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William H. Taft


10th Chief Justice of the U.S. Supreme Court (1921-30)

US Bureau of Engraving

Born September 15, 1857, in Cincinnati, OH
Died March 8, 1930, in Washington, DC

Federal Judicial Service:
U. S. Court of Appeals for the Sixth Circuit
Nominated by Benjamin Harrison on December 16, 1891, to a new seat created by 26 Stat. 826; Confirmed by the Senate on March 17, 1892, and received commission on March 17, 1892. Service terminated on March 15, 1900, due to resignation.

Supreme Court of the United States, Chief Justice
Nominated by Warren G. Harding on June 30, 1921, to a seat vacated by Edward Douglass White; Confirmed by the Senate on June 30, 1921, and received commission on June 30, 1921. Service terminated on February 3, 1930, due to resignation.

Yale College, B.A, 1878

University of Cincinnati College of Law, LL.B., 1880

Professional Career:
Assistant prosecuting attorney, Hamilton County, Ohio, 1881-1883
Collector of internal revenue, City of Cincinnati, Ohio, 1882
Private practice, Cincinnati, Ohio, 1883-1887
Assistant county Solicitor, Hamilton County, Ohio, 1885-1887
Judge, Superior Court of Ohio, Cincinnati, Ohio, 1887-1890
Solicitor General of the United States, 1890-1892
Professor and dean, University of Cincinnati, Cincinnati, Ohio, 1896-1900
President, U.S. Philippine Commission, 1900-1901
Civil Governor, Philippine Islands, 1901-1904
U.S. Secretary of War, 1904-1908
President of the United States, 1909-1913
Kent professor of law, Yale University, 1913-1921

Race or Ethnicity: White

Gender: Male

Manuscript sources

Source: Federal Judicial Center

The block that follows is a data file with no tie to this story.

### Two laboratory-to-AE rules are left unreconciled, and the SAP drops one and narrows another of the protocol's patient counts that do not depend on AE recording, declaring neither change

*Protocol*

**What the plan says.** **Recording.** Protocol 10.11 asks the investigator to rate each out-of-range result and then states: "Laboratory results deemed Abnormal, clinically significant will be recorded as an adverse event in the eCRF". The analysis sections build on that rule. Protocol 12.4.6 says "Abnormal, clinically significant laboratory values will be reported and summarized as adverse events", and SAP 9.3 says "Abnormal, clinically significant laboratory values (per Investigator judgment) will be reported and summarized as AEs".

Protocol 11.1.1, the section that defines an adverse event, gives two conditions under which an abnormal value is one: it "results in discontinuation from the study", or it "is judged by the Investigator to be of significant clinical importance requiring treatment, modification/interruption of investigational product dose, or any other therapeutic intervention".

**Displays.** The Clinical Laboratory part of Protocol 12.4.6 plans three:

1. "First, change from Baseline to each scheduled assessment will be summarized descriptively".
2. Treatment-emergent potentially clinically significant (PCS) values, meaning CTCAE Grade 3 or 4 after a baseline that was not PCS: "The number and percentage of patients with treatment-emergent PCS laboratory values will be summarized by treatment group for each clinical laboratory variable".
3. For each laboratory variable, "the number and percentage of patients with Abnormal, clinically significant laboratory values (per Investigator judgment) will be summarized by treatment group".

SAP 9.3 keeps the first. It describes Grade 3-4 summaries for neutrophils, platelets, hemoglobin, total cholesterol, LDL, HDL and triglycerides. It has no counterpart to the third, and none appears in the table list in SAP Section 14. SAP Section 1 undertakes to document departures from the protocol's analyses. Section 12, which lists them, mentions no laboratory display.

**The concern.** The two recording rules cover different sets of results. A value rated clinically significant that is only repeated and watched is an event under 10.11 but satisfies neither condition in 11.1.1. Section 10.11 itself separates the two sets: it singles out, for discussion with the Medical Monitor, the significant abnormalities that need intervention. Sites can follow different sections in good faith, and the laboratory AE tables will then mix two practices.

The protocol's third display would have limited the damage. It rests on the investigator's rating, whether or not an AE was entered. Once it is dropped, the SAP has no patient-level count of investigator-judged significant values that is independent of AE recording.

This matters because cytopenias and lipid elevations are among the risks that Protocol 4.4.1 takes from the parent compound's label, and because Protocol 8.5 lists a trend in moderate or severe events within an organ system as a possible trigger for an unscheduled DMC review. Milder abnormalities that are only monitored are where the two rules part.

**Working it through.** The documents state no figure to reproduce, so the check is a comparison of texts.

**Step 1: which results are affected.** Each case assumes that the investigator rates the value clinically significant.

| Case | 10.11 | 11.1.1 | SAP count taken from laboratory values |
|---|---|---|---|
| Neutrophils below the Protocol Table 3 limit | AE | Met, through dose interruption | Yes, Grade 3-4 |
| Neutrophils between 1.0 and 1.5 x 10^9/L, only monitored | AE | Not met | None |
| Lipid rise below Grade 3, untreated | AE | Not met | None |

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Years of Service: 1832-1837; 1837-1843; 1845-1850
Party: Nullifier; Democrat; Democrat


CALHOUN, John Caldwell, (cousin of John Ewing Colhoun and Joseph Calhoun), a Representative and a Senator from South Carolina and a Vice President of the United States; born near Calhoun Mills, Abbeville District (now Mount Carmel, McCormick County), S.C., March 18, 1782; attended the common schools and private academies; was graduated from Yale College in 1804; studied law, was admitted to the bar in 1807, and commenced practice in Abbeville, S.C.; also engaged in agricultural pursuits; member, State house of representatives 1808-1809; elected as a Republican to the Twelfth and to the three succeeding Congresses and served from March 4, 1811, to November 3, 1817, when he resigned; Secretary of War in the Cabinet of President James Monroe 1817-1825; elected vice president of the United States in 1824 with President John Quincy Adams; reelected in 1828 with President Andrew Jackson and served from March 4, 1825, to December 28, 1832, when he resigned, having been elected to the United States Senate on December 12, 1832, to fill the vacancy caused by the resignation of Robert Y. Hayne; reelected in 1834 and 1840 and served from December 29, 1832, until his resignation, effective March 3, 1843; Secretary of State in the Cabinet of President John Tyler; 1844-1845; again elected to the United States Senate to fill the vacancy caused by the resignation of Daniel E. Huger; reelected in 1846 and served from November 26, 1845, until his death in Washington, D.C., March 31, 1850; chairman, Committee on Finance (Twenty-ninth Congress); interment in St. Philip’s Churchyard, Charleston, S.C.




American National Biography; DAB; Calhoun, John C. The Papers of John C. Calhoun. Edited by Robert Meriwether, W. Edwin Hemphill, and Clyde N. Wilson. 25 vols. to date. Columbia: University of South Carolina Press, 1959-; Bartlett, Irving H. John C. Calhoun: A Biography. New York: W.W. Norton Co., 1993; Wiltse, Charles M. John C. Calhoun. 3 vols. Indianapolis: Bobbs-Merrill, 1944-1951.

-- Biographical Data courtesy of the Biographical Directory of the United States Congress

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